Novartis retreats from TIGIT, handing $300M candidate back to BeiGene

Novartis may have insisted earlier this year that it hadn’t given up on anti-TIGIT checkpoint inhibitors, but, now, the Swiss Big Pharma seems to have had a change of heart. Having paid $300 million to enter the TIGIT space by acquiring ociperlimab in 2021, Novartis is now handing the candidate back to BeiGene.

In a Securities and Exchange Commission filing this morning, the Chinese drugmaker said the two companies agreed yesterday to mutually terminate the option agreement for ociperlimab with immediate effect. As a result, BeiGene’s Swiss unit will regain full global rights to the drug.

A Novartis spokesperson told Fierce Biotech that the decision had made after assessing "the totality of the current information, including phase 2 data, benefit/risk, competitive space, timing, development programs, and future investments."

The end of the agreement means the Big Pharma will no longer proceed with a phase 3 study of ociperlimab in non-small cell lung cancer (NSCLC) or its phase 2 study of the drug in triple negative breast cancer, the spokesperson added.

Novartis’ move shouldn’t come as a total surprise. Quizzed on an earnings call in February about why a pivotal phase 3 trial of ociperlimab in solid tumors hadn’t launched in the second half of 2022 as originally planned, CEO Vas Narasimhan, M.D., insisted to analysts that the TIGIT hadn’t been scrapped.

“We continue to pursue the TIGIT through the deal we have with BeiGene, and we have that as an option deal,” Narasimhan said on the call in what felt at the time like slightly half-hearted support for the candidate. “We also are assessing what other lines of therapy to take that TIGIT into given the competitive landscape."


With Novartis out of the picture, BeiGene plans to continue to enroll participants in a phase 3 trial of ociperlimab in combination with its own anti-PD-1 antibody tislelizumab in patients with locally advanced, unresectable, or metastatic NSCLC.

However, due to the “changing treatment paradigm,” BeiGene will discontinue another phase 3 trial comparing the TIGIT in combination with tislelizumab to AstraZeneca’s Imfinzi and chemotherapy in patients with stage 3 unresectable NSCLC.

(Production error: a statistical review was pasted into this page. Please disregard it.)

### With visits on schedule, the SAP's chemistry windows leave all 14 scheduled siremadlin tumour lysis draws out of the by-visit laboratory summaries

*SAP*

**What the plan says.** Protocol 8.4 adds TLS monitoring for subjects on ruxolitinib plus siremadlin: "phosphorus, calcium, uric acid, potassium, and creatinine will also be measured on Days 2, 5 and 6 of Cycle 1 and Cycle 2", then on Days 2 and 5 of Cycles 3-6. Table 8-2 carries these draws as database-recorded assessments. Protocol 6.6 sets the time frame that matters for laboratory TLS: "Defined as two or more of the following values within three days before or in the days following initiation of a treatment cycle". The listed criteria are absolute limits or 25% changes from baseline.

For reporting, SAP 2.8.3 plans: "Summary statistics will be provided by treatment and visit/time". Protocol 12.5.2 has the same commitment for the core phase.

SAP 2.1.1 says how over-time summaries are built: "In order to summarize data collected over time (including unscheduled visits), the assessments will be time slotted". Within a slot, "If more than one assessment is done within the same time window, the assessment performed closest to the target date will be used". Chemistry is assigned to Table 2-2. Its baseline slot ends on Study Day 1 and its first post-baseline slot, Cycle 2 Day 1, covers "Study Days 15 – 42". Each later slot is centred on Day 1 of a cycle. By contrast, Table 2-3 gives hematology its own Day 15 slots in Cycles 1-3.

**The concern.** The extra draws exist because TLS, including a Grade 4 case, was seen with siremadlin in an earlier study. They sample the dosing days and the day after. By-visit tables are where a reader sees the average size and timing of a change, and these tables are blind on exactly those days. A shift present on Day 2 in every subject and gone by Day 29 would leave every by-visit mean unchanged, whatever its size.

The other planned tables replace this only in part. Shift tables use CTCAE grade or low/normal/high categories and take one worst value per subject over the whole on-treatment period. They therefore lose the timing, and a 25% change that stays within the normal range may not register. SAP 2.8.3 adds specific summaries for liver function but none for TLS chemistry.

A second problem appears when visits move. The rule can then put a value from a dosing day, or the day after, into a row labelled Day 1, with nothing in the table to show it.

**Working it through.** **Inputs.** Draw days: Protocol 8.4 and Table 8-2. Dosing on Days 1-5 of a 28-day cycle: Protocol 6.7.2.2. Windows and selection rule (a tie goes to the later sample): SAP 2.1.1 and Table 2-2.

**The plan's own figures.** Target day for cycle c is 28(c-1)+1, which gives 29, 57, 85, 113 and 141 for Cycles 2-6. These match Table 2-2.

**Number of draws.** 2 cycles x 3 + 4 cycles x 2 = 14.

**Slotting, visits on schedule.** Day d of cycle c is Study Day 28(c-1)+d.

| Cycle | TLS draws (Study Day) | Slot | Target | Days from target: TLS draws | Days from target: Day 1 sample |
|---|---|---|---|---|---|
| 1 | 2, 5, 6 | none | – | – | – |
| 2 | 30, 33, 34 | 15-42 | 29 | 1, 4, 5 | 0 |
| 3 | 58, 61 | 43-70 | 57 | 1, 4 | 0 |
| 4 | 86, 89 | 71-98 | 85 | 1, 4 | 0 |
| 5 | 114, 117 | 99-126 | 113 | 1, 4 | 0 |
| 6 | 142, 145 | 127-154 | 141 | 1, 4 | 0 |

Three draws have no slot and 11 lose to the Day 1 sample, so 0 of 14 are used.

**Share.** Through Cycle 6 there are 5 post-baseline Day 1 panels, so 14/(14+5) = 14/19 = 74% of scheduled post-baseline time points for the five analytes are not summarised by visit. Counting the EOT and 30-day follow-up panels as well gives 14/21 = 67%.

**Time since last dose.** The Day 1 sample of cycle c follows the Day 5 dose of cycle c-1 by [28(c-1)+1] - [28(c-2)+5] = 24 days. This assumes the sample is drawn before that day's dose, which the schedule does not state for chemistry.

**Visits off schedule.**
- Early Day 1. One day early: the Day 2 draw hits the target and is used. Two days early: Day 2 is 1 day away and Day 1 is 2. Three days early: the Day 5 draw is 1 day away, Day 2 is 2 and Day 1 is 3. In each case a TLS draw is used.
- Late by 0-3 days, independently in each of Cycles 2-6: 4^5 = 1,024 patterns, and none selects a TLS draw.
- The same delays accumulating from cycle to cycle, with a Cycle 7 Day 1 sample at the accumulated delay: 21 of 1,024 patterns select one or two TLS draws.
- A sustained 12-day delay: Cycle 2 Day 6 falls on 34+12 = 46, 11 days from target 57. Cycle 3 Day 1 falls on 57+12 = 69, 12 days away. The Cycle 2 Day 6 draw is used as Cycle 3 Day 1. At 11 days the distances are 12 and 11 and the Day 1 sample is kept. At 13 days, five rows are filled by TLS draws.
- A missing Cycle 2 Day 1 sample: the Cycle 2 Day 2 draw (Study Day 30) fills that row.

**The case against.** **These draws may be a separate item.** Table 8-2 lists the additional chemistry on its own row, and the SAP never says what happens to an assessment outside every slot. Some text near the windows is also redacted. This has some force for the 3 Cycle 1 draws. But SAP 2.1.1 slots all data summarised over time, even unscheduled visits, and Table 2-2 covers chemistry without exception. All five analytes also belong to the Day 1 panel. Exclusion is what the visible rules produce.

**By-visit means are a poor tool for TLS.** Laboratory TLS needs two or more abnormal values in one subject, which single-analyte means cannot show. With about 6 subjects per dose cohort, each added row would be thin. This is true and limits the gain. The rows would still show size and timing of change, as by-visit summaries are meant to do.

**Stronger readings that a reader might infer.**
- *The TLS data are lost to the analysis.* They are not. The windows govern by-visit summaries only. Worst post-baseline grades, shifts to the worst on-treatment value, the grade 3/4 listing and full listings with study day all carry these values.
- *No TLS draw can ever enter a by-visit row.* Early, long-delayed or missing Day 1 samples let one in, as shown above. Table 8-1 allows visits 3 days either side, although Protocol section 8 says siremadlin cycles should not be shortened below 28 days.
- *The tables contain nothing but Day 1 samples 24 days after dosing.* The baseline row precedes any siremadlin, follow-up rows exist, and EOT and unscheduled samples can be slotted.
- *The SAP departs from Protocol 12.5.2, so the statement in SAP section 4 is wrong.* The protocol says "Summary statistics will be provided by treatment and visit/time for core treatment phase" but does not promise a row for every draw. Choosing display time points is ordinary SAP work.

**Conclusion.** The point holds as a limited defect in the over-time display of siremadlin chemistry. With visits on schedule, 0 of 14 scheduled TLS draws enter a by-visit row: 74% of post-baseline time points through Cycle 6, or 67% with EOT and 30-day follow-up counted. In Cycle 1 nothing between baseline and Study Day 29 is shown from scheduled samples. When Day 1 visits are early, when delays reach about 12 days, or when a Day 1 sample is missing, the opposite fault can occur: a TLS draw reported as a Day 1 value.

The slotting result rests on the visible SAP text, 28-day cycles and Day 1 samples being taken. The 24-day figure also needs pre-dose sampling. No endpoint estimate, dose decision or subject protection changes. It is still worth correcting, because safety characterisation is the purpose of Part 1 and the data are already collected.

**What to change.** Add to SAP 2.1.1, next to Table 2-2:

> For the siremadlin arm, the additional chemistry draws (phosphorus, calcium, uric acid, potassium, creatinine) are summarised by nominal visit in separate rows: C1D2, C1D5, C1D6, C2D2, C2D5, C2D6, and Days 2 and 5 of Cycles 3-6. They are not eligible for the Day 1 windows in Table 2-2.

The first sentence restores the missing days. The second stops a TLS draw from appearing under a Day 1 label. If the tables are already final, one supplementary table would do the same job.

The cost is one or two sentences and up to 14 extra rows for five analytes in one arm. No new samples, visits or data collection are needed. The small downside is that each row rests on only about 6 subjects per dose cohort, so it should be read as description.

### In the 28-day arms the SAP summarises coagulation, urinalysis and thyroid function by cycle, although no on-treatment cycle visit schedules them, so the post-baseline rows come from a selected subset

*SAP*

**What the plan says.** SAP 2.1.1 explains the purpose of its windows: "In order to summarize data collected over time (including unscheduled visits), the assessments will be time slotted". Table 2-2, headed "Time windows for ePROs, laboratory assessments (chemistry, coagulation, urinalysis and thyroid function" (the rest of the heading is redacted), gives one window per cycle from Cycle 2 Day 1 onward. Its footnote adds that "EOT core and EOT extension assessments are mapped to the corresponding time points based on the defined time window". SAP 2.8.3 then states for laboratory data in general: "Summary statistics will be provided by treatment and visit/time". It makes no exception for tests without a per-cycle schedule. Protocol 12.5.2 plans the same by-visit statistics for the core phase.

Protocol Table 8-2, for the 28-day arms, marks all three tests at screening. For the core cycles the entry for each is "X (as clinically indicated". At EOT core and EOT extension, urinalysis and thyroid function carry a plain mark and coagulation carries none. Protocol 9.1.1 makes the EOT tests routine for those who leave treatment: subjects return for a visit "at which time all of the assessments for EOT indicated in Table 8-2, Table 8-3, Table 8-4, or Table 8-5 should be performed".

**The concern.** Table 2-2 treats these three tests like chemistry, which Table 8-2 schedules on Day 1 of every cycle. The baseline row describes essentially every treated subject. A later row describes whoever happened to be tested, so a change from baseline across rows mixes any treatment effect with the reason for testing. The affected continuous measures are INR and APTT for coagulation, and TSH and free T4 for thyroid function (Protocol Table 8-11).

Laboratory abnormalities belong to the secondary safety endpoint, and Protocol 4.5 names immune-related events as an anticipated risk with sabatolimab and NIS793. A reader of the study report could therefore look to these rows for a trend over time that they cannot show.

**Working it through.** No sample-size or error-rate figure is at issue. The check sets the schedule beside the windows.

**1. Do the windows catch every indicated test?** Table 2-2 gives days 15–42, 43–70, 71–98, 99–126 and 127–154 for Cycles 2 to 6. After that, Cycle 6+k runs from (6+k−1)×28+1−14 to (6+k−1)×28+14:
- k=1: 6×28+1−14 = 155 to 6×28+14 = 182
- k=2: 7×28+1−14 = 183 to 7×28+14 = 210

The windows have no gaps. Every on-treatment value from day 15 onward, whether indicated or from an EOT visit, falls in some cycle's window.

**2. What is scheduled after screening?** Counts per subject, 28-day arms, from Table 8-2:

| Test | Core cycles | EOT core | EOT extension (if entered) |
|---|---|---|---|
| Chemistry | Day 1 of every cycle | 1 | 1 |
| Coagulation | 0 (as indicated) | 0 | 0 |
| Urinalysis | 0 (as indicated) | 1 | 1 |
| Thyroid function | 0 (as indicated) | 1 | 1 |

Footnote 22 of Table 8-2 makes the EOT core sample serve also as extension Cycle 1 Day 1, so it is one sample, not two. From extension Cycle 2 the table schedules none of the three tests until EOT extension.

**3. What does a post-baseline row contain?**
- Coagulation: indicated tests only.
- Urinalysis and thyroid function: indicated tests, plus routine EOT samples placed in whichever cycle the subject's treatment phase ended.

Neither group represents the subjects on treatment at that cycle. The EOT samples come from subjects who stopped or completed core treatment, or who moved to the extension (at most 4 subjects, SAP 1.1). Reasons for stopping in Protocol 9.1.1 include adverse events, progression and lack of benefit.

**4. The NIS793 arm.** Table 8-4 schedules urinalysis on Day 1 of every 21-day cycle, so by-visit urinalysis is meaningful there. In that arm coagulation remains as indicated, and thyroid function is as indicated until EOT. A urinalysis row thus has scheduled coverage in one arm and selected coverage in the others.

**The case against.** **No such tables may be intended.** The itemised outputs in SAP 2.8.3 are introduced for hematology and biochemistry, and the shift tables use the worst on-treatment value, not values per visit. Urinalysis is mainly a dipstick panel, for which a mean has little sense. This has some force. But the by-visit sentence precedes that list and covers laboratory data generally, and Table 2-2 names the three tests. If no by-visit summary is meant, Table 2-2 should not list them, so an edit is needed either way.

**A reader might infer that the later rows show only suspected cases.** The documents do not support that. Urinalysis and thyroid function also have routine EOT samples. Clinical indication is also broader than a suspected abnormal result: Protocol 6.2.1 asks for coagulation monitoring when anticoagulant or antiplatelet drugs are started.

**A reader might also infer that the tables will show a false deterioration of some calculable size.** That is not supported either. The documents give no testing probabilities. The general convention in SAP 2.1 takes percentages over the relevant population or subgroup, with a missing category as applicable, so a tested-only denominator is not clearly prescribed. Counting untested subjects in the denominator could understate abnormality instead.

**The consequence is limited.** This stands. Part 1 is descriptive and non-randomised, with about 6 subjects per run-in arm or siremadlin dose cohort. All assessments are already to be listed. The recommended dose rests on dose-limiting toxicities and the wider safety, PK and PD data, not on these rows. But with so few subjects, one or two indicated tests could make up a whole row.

“The company will carefully evaluate all available data to inform future development opportunities with ociperlimab,” BeiGene said.

Once hailed as the future of immuno-oncology, the hopes for TIGITs were thrown into doubt by the high-profile phase 3 failures of Roche’s tiragolumab last year. Those results came in after Novartis had paid $300 million upfront to BeiGene for the option rights to ociperlimab. Under the agreement, if Novartis had taken up its option to acquire the rights to the drug in the U.S., Europe, Japan and other territories by late 2023 then it would have to hand over an additional $700 million. With that deadline fast approaching, Novartis has instead opted to cut its losses and hand the candidate back.

There are two types of anti-TIGIT candidates. Some, like ociperlimab, have an FC receptor function. FC receptors are found on the cell surface and contribute to the protective functions of the immune system by binding to antibodies that are attached to infected cells or invading pathogens.

Other TIGITs, including Gilead Sciences and Arcus Biosciences’ domvanalimab, have mutated out the receptor function. Domvanalimab has been one of the few TIGITs to continue to demonstrate success in the clinic, although Roche’s troubled tiragolumab may finally be showing promise in combination with Tecentriq and Avastin.